The end of the summer has seen the bastions of classical music landing in scary places: the Atlanta Symphony Orchestra, along with the Minnesota Orchestra and their cross-town brethren the St. Paul Chamber Orchestra, are now in the midst of hotly-contested negotiations. Each orchestra is a pillar of classical music in this country, and each orchestra member is trying to stave off massive pay cuts. These orchestras are some of the very best the nation has to offer, and the message to take away from the recent developments is clear and unsettling: if it can happen to them, it can happen to anyone. The question of what a musician is to do should the paternalistic pillars of our community fail has been at the back–or front–of many people’s minds for years. Now, more than ever, the alternative career path is gaining traction, attention, and credibility. One good place for carving one’s own musical niche is in my hometown of Seattle.
Seattle is a city that is somewhat removed from the national classical music machine. The musicians in the Seattle Symphony are not part of the national union–musicians raised in Seattle tend to have a more independent approach to their music, and that manifests itself in many ways. One of the ways in which the independent spirit is manifested is in the types of careers Seattle musicians, both native and adoptive, choose to create for themselves. Take violist Heather Bentley, who happens to hold the position of principal viola in the same orchestra that my teacher from high school, Mara Finkelstein, plays principal cello. Bentley helms the viola section in a chamber orchestra called the Northwest Sinfonietta, a small and highly-regarded ensemble that has become a fixture in the area since its founding in 1991. The orchestra is small–consisting of 35 members–and operates on a schedule that is far from full-time: the orchestra presents six concert programs a year, with performances both in Seattle and Tacoma. As such, the salary hardly enables members to support themselves entirely, and these positions make up only a part of a varied career. In Bentley’s case, the traditional orchestra spot is only the beginning.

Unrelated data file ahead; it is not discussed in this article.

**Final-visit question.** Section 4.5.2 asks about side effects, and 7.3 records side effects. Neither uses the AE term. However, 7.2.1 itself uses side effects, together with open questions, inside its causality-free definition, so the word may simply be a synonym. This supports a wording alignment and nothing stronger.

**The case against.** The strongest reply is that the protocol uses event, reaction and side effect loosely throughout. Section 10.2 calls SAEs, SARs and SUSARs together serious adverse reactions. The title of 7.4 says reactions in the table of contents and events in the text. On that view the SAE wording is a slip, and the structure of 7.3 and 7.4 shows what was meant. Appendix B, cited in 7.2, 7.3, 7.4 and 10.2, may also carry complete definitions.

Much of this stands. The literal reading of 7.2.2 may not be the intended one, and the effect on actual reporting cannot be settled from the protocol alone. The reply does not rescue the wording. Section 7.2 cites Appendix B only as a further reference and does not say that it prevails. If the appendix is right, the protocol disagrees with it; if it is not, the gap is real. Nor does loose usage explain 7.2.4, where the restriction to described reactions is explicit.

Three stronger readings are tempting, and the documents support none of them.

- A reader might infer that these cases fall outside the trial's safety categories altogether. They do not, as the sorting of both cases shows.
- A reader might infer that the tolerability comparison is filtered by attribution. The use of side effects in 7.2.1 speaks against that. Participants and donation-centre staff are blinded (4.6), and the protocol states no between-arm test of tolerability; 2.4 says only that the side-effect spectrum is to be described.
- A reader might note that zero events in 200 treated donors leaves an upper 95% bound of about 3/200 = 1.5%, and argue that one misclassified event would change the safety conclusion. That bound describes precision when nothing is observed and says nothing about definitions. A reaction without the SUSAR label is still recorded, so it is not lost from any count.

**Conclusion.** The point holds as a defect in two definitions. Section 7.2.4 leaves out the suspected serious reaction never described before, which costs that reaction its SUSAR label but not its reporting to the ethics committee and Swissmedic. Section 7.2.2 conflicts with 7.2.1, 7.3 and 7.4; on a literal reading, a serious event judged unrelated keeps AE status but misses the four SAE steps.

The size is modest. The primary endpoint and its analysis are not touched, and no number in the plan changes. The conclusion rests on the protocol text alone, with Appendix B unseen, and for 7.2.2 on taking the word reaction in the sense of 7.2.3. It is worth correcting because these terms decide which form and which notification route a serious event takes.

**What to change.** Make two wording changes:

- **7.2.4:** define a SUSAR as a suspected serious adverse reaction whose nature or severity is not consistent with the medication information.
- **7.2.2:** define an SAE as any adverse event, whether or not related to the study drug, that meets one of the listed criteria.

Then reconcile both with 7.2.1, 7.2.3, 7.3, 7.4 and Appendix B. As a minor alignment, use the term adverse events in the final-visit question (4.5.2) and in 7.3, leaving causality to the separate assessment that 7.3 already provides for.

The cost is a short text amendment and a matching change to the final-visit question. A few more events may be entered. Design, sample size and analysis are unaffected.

The Sinfonietta is not a wholly traditional ensemble, either, as it presents concerts that can include visual components and unusual collaborations: the orchestra has established a relationship with Cuban musicians, and their October 5th season opener will feature a collaboration between American and Cuban musicians–a rare occurrence on American soil. For a career that involves a twist-on-traditional orchestra position as a springboard, Bentley’s career takes a typically Seattle (read as: atypical) path. In fact, her career and many others like it in the Seattle area serve as a perfect blueprint for what the expected career of young musicians now can look like. Bentley’s full schedule was recently detailed by The Seattle Times, who noted that her various “endeavors [speak] both to her resourcefulness and support for versatility in the classical scene.” These endeavors include serving in hand-curated pick-up orchestras to perform in parks and for local composers as well as taking the wheel of projects of her own. She performs with her Trio Pardalote as part of her “Club Shostakovich” project, which takes chamber music to unconventional venues, and she performs as concertmaster of the local ensemble Scrape, which is described by the Times as an “avant-garde, sonically daring” ensemble.
Bentley is not a Seattle native, although her chosen path blends and fuses projects and components in an unmistakeably Seattle style. In fact, Bentley is a native of Palo Alto, California, and she chose to settle in Seattle with her husband after working in San Francisco and New York: she chose the city because of how it meshed with her own interests in classical music. Says Bentley, “A musician doesn’t have to be in one little category. A lot of early-music people here also have modern instruments and play new music or improvise. There is specialization, but there is also freedom to explore….I’m really devoted to cultivating uniqueness. A lot of musicians have moved to Seattle or come back to Seattle because they love what has happened here.”
As a passionate Seattleite, I couldn’t agree more. I once hoped to end up far away from my hometown as a totem that I could display as evidence of my success. More and more, though, my practice sessions are motivated by the eventual goal of making my own life in the city that taught me to value my individual profile as a musician, player, and person. Seattle offers a unique opportunity to be just that: unique. For the independent-minded musician like Heather Bentley, there’s a lot to love and a lot to do in Seattle. The rest of the nation and its young musicians should take some cues from the Emerald City: there are molds to break and boundaries to cross, and somewhere in there is the career that you have always wanted–you just have to make it what you want it to be.